I was able to hit the concrete this morning at 5 a.m. for five miles. Good run — with the temperature about 18 degress and no wind. And I figured I better get out in the real world this morning because I’m heading to DC tomorrow morning. Wait, that didn’t come out exactly right. I’m flying to the nation’s capital for business — weather permitting. But no matter how much of a hassle that becomes because of the likely snow in NE Ohio tonight and tomorrow, at least I have some business to attend to these days. Many don’t.
Take yesterday as a example. One announcement of a large corporation cutting jobs after another: Caterpillar, Sprint, Pfizer, IBM, Texas Instruments and so on. In one day more than 50,000 jobs had evaporated into the black hole what has already swallowed several million more. And Business Week opines that we may be far from the end. Note to the feds and the economic bailout gurus: Couldn’t someone have seen this coming and taken steps a year or so ago to avoid this train wreck?
Yet while running this morning I wasn’t thinking about the big dogs — the Microsofts and so on — but rather about the Cleveland Browns.
Patrick McManamon provided some perspective on the management of the Browns in his Akron Beacon Journal column Sunday, “Layoffs reveal priorities.” McManamon reports that the Browns fired 12 or so administrative employees last week at the same time they were negotiating to hire a new general manager and writing checks totalling around $20 million to pay off the defunct GM and coach. From a financial standpoint, you have to wonder how the salaries and benefits of those 12 employees could make much of a difference.
But that’s really not the point of McManamon’s column — or the reality of how the Browns and many other businesses operate. It’s about management. And the word to describe it: inept. Here’s from the ABJ:
Yes, Randy Lerner deserves the right to run his team as he wishes.
Yes, many other businesses are facing cutbacks.
No, I do not have all the financial details.
But these moves speak to judgment and to leadership and to priorities. And they speak to decisions. In a business in which players are paid what they are and coaches make what they do, it boggles the mind to think that people making $50,000 or $60,000 can have any effect on the bottom line.
The people who were fired by the Browns this past week are our neighbors and friends and, in some cases, our families.
They worked for the Browns because it was a job, and also because it was the Browns and the orange helmet stood for something. At least it used to.
These are real people with babies on the way and young children and children in college. They came to work Wednesday and were blindsided, then told they had 10 minutes to clean out their desks.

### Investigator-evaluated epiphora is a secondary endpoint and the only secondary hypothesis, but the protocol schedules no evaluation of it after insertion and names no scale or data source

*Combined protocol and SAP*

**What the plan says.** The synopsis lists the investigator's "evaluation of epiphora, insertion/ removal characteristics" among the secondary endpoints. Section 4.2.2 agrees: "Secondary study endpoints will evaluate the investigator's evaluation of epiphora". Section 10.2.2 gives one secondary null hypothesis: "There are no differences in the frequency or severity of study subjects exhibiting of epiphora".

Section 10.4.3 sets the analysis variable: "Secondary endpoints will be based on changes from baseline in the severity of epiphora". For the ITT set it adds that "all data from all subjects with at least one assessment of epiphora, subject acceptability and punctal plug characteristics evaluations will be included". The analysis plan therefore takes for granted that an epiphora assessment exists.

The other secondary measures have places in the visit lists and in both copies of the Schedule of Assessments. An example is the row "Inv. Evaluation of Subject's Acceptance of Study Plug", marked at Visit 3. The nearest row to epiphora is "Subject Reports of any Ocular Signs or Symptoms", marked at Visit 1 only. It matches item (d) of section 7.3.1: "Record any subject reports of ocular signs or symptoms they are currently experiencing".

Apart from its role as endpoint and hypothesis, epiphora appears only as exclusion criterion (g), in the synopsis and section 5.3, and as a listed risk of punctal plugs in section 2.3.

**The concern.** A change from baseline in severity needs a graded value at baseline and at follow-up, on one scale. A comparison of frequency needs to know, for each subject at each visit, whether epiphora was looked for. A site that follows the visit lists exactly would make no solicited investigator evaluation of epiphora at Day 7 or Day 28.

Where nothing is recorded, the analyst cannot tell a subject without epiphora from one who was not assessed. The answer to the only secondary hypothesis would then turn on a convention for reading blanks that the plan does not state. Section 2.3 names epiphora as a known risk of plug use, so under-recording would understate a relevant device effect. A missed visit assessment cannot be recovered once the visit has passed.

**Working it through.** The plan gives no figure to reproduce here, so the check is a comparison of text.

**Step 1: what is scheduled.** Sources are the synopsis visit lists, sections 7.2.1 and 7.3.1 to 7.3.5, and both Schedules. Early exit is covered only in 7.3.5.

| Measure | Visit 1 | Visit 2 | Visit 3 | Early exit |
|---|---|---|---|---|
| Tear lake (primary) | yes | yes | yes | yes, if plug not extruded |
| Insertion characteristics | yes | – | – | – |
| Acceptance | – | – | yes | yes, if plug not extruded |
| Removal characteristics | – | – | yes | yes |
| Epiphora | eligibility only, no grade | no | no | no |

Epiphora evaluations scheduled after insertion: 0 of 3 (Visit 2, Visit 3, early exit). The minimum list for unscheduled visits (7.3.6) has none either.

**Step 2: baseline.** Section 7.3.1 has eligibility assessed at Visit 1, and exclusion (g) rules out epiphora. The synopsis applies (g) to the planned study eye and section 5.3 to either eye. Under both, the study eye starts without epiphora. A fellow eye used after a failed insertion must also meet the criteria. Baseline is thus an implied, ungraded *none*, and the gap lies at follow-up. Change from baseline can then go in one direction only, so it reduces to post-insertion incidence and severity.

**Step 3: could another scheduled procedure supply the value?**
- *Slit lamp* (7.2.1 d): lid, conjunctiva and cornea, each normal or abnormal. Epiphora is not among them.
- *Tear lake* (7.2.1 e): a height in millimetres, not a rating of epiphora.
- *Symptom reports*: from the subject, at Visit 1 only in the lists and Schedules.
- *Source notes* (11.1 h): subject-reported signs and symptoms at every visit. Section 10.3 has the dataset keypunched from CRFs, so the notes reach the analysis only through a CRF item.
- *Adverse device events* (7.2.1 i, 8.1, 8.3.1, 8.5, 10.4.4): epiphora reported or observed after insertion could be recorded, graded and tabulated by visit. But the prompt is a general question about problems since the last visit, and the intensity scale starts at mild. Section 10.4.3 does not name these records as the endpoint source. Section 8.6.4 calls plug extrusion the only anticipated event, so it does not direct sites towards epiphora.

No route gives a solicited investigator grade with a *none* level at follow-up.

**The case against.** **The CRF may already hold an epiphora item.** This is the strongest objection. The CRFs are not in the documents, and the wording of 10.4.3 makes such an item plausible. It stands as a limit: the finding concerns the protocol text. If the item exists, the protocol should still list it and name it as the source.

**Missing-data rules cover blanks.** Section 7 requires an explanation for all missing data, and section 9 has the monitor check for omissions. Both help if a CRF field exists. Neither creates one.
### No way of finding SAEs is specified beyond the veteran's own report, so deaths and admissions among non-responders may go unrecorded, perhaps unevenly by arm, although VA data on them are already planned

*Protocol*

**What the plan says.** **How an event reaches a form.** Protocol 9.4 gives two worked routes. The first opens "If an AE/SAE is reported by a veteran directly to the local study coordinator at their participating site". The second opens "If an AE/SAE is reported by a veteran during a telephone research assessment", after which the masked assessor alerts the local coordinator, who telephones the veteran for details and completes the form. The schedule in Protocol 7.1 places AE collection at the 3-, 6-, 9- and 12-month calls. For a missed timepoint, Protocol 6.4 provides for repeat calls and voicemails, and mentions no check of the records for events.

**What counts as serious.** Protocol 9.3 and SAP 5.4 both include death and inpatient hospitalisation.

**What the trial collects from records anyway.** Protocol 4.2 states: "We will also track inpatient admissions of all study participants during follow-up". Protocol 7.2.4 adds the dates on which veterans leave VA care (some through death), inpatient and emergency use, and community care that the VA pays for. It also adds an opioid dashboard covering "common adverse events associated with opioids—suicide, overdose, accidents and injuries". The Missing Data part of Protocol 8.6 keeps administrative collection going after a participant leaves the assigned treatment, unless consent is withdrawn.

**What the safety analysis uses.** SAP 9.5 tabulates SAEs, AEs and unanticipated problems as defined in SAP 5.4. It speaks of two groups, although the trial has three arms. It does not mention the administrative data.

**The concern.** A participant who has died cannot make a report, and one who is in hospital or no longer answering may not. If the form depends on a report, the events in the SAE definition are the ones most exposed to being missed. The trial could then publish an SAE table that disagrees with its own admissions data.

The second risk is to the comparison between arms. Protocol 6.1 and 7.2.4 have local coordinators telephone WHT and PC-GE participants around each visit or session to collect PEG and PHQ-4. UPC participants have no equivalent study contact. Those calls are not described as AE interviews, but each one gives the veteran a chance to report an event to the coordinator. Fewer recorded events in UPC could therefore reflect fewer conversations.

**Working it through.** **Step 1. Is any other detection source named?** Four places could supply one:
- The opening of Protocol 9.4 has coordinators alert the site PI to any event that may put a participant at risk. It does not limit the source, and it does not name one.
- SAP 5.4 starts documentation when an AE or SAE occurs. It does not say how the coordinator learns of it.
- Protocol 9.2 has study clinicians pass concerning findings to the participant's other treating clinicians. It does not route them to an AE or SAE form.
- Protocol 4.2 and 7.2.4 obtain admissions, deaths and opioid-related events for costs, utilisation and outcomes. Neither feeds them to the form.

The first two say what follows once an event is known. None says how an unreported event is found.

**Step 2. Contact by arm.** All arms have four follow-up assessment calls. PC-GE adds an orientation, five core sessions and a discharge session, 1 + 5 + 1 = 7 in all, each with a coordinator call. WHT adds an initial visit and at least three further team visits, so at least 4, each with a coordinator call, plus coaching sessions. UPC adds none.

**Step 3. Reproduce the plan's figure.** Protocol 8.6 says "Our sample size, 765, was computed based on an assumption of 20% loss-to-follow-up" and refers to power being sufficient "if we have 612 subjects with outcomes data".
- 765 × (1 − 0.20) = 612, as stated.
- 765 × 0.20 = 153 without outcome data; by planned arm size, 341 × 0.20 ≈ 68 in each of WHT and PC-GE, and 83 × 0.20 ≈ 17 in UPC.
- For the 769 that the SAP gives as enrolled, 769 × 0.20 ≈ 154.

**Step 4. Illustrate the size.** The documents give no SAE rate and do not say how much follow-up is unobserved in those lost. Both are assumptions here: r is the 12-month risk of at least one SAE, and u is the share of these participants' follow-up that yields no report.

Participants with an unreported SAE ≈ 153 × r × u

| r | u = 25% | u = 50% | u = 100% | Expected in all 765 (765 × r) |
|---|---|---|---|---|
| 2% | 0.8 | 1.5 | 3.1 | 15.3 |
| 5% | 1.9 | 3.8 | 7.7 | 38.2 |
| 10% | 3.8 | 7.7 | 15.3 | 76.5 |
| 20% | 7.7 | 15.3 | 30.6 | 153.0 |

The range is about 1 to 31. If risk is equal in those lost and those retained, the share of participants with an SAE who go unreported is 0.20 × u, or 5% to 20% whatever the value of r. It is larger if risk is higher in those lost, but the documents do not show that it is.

Wow. “They had 10 minutes to clean out their desks.” Browns management let Romeo Crennel twist on the job hook for half a season. Not sure which is the more humane human resources exit strategy. I digress.
So the point of all this is that football is a business. I don’t know about Microsoft and the rest of the corporate titans. Do they really need to slash these many jobs? Impossible for an outsider to tell. But you hope management at those companies is getting it right because it sure affects a lot of people and their families. Something tells me that the Browns, as usual, got it wrong. And at a minimum if the “10 minutes and you’re out of here is true” they didn’t show much class for an organization that gets so much support from the community.
Saying all that — come Sunday I’ll be sitting in front of the TV cheering for the Steelers. The Steelers as a business are better managed than the Browns and most NFL teams. (Probably better than most of the titans of business as well.) That’s why they will be trying for a league-leading sixth Super Bowl title Sunday.
Next week maybe I’ll start cheering again for Ford, GM, Microsoft, IBM and so on.
Hey, it’s all about business.
And one more thing. Here’s a shout-out to Tania Lundreen, the senior VP of sales at Ty Inc. That’s the company that is making and selling the “Sweet Sasha” and “Marvelous Malia” dolls that appear to resemble the Obama girls. And when Mrs. O said she wasn’t so happy about that, Lundreen demurred. She told CNN that Sasha and Malia were beautiful names — but the dolls weren’t meant to represent the first daughters.
Liar, liar pants on fire.
Oh well. From the perspective of PR people, we should be be thrilled that the world is populated by sales and marketing executives. Because of them we’ll never be on the lowest rung of the public opinion ladder.